The Māori Report


The Māori Plan for Tāmaki Makaurau sets out Māori outcomes, aspirations and measures for monitoring progress of outcomes. The Māori Report for Tāmaki Makaurau 2016 reported on a subset of headline indicators from the Māori Plan. The Māori Report 2020 is an update of the 2016 report based on the most recent data available.

When the Independent Māori Statutory Board launched The Māori Report 2016 it was the first of its kind, measuring Māori wellbeing from a te ao Māori approach and using data for Tāmaki Makaurau.

In 2019, the Board also published five Value Reports with over 100 indicators based on the Māori Plan and the Board’s Issues of Significance. The Value Reports take an in-depth view on Māori wellbeing, based on the five values of:

The Māori Plan, the Māori Reports and the Māori Value Reports are used to inform the Board for prioritising and advancing its statutory document, the Schedule of Issues of Significance, for mana whenua and mātāwaka. Furthermore, these reports will build an evidence-base of Māori wellbeing over time.

THE Māori REPORT 2020

The Māori Report 2020 (this section of our website) is a digitised update of the 2016 report, based on the most recent data available. The 2020 "report" focuses on the 23 headline indicators that were in the 2016 report, and displays these in up-to-date infographics. Headline indicators are chosen to help us track Māori wellbeing in Tāmaki Makaurau across the five values - Whanaungatanga, Rangatiratanga, Manaakitanga, Wairuatanga and Kaitiakitanga - and four pou - cultural, social, economic and environmental. The data and information under each value comprises the digital Māori Report 2020. Each value page opens with a key direction from the Māori Plan.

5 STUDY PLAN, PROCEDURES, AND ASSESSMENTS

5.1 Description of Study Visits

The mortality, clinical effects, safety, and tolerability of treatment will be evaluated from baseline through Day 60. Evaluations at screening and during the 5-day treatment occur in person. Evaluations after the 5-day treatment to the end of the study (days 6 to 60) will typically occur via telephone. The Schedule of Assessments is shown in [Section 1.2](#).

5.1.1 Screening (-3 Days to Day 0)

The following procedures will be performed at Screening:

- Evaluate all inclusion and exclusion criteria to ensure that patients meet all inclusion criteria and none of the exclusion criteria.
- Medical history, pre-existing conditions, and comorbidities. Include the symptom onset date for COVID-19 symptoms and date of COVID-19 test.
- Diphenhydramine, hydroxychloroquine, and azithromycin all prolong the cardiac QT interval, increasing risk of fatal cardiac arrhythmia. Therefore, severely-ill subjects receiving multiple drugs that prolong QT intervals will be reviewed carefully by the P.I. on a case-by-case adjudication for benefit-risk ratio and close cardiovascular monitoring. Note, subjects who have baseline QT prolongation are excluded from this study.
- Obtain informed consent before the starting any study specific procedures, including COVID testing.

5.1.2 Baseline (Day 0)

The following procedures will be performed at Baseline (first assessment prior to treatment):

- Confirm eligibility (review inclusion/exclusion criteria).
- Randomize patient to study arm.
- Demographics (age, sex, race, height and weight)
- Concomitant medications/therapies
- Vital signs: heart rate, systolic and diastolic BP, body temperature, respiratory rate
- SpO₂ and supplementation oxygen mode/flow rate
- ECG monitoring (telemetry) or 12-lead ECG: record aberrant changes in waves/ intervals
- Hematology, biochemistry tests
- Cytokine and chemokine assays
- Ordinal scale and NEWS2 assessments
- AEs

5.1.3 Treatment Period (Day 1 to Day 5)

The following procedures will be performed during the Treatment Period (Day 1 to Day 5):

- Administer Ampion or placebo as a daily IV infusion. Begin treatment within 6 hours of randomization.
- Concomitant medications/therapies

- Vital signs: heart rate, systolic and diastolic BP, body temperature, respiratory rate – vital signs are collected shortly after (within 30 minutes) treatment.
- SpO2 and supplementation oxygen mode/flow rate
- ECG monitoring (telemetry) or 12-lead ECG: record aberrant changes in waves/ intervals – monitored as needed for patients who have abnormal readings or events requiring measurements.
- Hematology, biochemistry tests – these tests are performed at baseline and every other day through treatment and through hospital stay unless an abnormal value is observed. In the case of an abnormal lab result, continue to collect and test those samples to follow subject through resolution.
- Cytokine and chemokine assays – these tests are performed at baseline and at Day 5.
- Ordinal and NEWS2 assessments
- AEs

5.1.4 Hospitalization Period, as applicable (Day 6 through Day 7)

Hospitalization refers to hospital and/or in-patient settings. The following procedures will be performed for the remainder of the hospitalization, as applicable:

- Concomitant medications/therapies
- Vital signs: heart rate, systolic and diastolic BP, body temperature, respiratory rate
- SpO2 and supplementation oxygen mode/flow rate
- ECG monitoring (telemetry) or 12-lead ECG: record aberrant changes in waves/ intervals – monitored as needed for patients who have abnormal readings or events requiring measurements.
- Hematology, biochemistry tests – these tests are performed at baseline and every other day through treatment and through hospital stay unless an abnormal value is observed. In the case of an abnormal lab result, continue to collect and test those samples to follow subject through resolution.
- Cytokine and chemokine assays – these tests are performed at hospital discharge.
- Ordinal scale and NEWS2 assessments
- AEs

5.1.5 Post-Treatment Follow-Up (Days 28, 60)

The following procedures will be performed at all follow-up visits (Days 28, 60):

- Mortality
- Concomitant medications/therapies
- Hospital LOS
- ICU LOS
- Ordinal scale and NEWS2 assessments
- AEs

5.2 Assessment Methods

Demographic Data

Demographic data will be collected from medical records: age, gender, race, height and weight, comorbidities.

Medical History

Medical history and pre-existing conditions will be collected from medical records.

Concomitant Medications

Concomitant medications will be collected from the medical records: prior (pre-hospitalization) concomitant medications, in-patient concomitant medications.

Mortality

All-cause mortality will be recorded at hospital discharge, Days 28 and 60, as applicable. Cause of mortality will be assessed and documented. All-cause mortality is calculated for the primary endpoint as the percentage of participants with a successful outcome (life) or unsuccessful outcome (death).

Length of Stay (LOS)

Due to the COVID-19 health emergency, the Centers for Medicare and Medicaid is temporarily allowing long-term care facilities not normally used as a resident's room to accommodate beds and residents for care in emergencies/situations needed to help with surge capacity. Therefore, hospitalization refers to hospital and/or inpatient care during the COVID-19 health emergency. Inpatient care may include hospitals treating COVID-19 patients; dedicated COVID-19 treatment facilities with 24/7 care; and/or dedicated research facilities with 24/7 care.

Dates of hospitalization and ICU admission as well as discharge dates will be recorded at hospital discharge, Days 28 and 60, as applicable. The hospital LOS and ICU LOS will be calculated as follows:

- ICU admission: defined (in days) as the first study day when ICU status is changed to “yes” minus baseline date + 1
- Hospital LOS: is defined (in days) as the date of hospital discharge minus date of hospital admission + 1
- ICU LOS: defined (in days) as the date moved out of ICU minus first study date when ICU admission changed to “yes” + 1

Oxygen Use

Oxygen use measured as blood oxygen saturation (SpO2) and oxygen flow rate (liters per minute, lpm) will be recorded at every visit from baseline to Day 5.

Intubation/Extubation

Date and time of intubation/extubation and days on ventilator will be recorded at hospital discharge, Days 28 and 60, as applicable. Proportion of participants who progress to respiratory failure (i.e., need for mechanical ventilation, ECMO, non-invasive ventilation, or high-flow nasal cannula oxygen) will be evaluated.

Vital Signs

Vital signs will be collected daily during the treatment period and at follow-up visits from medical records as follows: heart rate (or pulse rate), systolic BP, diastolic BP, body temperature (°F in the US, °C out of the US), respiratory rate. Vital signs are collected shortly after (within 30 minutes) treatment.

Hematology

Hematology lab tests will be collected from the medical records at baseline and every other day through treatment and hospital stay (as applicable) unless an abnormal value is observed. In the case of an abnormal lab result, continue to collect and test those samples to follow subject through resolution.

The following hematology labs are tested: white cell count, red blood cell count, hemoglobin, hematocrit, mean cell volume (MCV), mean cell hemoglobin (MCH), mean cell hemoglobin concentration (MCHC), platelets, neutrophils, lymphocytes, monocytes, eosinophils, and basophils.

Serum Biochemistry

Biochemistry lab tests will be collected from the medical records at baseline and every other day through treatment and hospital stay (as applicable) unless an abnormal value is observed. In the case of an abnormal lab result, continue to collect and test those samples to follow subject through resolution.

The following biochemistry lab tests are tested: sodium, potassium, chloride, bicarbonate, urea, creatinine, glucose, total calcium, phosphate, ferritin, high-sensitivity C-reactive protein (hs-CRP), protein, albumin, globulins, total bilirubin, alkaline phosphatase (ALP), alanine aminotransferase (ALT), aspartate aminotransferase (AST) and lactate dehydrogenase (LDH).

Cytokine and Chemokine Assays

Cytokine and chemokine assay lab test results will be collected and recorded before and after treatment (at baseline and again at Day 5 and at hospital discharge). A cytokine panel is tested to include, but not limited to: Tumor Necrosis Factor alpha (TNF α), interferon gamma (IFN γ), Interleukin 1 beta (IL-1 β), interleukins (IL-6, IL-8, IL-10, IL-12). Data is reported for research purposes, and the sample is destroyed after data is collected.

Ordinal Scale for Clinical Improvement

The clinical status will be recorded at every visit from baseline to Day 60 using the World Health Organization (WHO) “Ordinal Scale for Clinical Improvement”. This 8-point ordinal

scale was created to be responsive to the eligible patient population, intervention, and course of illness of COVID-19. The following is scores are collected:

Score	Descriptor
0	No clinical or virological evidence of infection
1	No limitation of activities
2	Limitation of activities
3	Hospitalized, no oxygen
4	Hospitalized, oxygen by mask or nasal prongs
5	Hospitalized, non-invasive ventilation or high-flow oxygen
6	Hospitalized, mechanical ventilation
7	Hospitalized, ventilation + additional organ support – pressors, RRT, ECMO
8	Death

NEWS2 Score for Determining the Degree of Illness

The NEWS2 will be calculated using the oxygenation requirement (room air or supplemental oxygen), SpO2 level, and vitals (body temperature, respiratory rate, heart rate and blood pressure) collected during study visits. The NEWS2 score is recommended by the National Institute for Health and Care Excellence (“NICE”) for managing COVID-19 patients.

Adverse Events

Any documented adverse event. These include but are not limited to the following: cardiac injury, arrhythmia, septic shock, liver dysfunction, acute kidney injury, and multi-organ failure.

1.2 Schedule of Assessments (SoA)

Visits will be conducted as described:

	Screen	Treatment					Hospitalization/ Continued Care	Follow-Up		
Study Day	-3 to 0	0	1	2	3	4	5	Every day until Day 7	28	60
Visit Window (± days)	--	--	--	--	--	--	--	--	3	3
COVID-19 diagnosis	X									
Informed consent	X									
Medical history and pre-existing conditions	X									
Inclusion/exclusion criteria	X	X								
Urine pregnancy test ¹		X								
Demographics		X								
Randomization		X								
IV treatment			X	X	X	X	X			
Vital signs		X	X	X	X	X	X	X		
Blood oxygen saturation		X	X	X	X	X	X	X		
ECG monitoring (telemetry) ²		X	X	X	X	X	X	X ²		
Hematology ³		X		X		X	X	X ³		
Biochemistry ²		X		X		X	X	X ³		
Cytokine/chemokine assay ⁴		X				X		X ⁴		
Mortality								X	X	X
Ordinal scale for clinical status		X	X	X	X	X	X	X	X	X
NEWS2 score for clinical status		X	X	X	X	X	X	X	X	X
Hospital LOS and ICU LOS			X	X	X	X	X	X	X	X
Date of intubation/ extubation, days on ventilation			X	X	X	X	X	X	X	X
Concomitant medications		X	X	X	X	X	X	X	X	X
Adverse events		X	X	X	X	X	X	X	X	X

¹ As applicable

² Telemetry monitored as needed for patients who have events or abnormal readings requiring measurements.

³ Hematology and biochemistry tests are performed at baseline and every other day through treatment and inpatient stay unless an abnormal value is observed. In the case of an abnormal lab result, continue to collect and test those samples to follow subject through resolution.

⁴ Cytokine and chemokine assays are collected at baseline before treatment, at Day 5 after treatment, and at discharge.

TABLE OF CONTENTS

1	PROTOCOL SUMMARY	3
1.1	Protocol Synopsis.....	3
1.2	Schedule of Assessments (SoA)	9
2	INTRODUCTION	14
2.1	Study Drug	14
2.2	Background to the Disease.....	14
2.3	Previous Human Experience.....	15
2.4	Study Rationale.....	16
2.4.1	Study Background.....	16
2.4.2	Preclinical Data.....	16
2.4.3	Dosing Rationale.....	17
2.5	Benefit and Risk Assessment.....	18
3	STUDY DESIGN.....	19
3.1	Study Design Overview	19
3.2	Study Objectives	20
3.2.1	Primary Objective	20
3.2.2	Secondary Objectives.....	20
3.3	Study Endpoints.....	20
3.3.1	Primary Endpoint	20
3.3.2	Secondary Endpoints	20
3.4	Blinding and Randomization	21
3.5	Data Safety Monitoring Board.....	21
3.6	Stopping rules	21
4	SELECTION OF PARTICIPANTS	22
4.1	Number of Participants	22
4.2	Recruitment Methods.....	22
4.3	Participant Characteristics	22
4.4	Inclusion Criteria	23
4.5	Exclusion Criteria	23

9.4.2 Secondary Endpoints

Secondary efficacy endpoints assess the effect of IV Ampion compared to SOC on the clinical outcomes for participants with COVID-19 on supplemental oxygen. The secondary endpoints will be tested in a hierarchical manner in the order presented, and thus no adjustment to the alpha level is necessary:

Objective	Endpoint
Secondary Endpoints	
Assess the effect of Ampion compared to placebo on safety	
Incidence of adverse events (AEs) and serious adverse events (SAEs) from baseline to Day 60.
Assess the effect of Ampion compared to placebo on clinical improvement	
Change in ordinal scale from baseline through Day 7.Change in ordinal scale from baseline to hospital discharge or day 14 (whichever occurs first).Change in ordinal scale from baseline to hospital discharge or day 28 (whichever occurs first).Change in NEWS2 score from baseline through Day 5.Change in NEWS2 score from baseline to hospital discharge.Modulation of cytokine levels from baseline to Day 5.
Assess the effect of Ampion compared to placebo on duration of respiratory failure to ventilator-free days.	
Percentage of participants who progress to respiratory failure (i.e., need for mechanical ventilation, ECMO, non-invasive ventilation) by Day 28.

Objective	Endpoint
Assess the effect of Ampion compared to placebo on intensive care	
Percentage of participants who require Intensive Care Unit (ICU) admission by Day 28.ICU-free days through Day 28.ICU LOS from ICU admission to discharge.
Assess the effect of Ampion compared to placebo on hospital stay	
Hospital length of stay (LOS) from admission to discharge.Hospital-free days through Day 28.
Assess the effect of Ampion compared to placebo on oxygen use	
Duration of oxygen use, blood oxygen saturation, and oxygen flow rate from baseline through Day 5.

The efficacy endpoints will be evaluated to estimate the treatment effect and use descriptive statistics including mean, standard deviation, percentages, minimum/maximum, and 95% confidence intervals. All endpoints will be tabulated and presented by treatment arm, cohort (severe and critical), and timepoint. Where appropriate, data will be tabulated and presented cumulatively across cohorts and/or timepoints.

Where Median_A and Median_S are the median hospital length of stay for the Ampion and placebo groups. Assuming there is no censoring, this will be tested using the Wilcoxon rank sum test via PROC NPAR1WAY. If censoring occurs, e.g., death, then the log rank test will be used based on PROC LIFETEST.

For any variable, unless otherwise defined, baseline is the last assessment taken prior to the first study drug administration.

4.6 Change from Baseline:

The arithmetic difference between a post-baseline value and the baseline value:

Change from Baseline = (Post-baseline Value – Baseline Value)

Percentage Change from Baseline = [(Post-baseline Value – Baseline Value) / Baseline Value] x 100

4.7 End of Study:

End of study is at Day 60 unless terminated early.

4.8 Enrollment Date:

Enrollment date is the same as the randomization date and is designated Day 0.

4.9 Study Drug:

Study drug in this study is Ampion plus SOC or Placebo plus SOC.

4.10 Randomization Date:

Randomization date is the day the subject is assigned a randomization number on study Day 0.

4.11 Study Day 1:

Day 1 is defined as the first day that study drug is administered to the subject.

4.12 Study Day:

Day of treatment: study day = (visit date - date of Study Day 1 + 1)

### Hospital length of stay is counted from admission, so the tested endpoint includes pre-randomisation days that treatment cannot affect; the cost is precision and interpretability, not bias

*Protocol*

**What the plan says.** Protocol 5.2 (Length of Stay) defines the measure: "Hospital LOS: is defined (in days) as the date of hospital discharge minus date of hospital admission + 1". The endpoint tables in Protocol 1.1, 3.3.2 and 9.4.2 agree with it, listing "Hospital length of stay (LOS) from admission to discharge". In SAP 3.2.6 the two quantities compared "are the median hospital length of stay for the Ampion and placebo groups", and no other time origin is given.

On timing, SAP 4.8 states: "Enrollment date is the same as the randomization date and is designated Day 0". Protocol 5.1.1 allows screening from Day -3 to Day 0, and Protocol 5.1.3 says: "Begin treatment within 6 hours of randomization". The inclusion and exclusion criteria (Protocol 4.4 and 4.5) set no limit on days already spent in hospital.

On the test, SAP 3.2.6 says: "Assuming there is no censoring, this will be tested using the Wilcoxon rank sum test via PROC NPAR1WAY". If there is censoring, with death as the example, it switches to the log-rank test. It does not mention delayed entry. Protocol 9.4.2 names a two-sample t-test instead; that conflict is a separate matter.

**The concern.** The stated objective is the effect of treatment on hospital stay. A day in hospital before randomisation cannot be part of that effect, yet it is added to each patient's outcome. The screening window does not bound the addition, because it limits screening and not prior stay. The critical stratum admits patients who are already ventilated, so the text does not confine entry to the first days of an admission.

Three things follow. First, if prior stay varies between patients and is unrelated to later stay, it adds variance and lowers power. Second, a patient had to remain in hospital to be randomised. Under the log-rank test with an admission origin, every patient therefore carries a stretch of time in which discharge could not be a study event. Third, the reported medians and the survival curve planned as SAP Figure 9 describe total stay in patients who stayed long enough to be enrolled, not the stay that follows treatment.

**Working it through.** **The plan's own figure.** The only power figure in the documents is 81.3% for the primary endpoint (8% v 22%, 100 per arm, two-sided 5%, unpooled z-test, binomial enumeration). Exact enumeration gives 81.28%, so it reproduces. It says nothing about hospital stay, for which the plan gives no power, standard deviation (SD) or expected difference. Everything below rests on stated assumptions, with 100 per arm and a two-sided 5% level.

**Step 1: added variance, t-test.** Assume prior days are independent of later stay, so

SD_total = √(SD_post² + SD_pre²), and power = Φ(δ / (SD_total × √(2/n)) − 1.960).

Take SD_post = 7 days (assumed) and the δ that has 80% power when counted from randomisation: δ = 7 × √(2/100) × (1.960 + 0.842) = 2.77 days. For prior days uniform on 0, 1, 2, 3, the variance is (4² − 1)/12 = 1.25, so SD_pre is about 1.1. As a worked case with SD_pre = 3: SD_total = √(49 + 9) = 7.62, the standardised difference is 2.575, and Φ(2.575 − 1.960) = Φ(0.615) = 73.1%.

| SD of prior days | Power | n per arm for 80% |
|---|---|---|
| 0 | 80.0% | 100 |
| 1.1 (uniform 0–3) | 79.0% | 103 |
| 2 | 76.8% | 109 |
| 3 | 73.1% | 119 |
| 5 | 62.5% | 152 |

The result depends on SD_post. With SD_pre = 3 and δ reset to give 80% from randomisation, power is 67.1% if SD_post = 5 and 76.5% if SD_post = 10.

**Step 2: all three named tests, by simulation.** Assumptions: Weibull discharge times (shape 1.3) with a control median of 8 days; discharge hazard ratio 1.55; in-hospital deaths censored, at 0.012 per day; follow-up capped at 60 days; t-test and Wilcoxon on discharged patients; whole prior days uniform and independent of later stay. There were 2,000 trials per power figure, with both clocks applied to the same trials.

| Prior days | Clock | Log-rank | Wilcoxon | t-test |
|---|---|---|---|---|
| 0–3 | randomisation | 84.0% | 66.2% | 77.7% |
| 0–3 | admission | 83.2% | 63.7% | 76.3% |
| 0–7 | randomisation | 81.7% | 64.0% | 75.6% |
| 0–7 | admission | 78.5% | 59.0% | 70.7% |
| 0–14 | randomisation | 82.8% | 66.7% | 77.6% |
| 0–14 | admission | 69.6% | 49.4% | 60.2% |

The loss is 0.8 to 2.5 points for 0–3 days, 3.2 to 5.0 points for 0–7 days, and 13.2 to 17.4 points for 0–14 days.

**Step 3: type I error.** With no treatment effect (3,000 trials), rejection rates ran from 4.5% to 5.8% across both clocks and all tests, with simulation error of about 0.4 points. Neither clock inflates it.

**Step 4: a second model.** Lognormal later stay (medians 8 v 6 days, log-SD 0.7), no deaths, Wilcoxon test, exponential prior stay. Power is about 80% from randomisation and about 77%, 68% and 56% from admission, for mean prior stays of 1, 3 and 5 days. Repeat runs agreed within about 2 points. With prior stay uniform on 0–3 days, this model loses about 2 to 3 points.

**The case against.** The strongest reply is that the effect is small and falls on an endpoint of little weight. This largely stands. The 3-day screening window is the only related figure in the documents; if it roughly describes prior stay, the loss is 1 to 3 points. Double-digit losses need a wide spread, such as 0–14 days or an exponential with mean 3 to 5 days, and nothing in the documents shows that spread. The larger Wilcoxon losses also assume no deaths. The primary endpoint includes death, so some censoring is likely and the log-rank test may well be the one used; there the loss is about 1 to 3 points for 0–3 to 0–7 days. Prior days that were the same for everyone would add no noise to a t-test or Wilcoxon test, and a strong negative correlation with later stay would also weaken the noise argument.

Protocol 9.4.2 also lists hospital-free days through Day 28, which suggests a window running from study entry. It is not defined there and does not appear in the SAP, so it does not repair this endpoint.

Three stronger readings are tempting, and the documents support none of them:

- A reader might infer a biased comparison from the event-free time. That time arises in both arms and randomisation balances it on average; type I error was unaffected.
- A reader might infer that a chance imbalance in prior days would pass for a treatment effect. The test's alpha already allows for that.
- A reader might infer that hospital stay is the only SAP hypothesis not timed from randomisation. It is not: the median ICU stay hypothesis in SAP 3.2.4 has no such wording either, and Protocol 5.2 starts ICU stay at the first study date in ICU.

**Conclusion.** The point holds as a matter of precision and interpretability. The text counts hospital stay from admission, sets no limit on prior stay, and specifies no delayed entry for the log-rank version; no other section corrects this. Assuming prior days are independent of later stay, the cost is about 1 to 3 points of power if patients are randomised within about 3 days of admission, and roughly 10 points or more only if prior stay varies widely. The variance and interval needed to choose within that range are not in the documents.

See the Glossary below for definitions of Māori terms.


The Māori Report reinforces the wellbeing framework in the Māori Plan. It is linked to the Board’s statutory purpose of promoting issues of significance for mana whenua and mātāwaka of Tāmaki Makaurau.

The Board monitors Māori wellbeing to underpin its advocacy positions for areas like marae, cultural heritage, transport, housing, te reo and climate change, to ensure equity and improved wellbeing for Māori in Tāmaki Makaurau.

How were the Māori Report indicators chosen?

The Māori Plan for Tāmaki Makaurau was created in 2012 after wide-ranging consultation with mana whenua and mātāwaka communities. This consultation was complemented by research and evaluation provided by a consortium of researchers and experts.

The first version identified over 100 indicators of relevance to Māori wellbeing. The Board then worked with Māori data and tikanga experts and with local and central government technical experts to identify a smaller set of “headline indicators”. Criteria for inclusion included: 

  • relevance to Māori
  • validity; grounded in evidence
  • available and cost-effective
  • empowerment and enablement-focused
  • action-focused
  • able to be disaggregated
  • statistically sound and robust
  • timely and consistent over time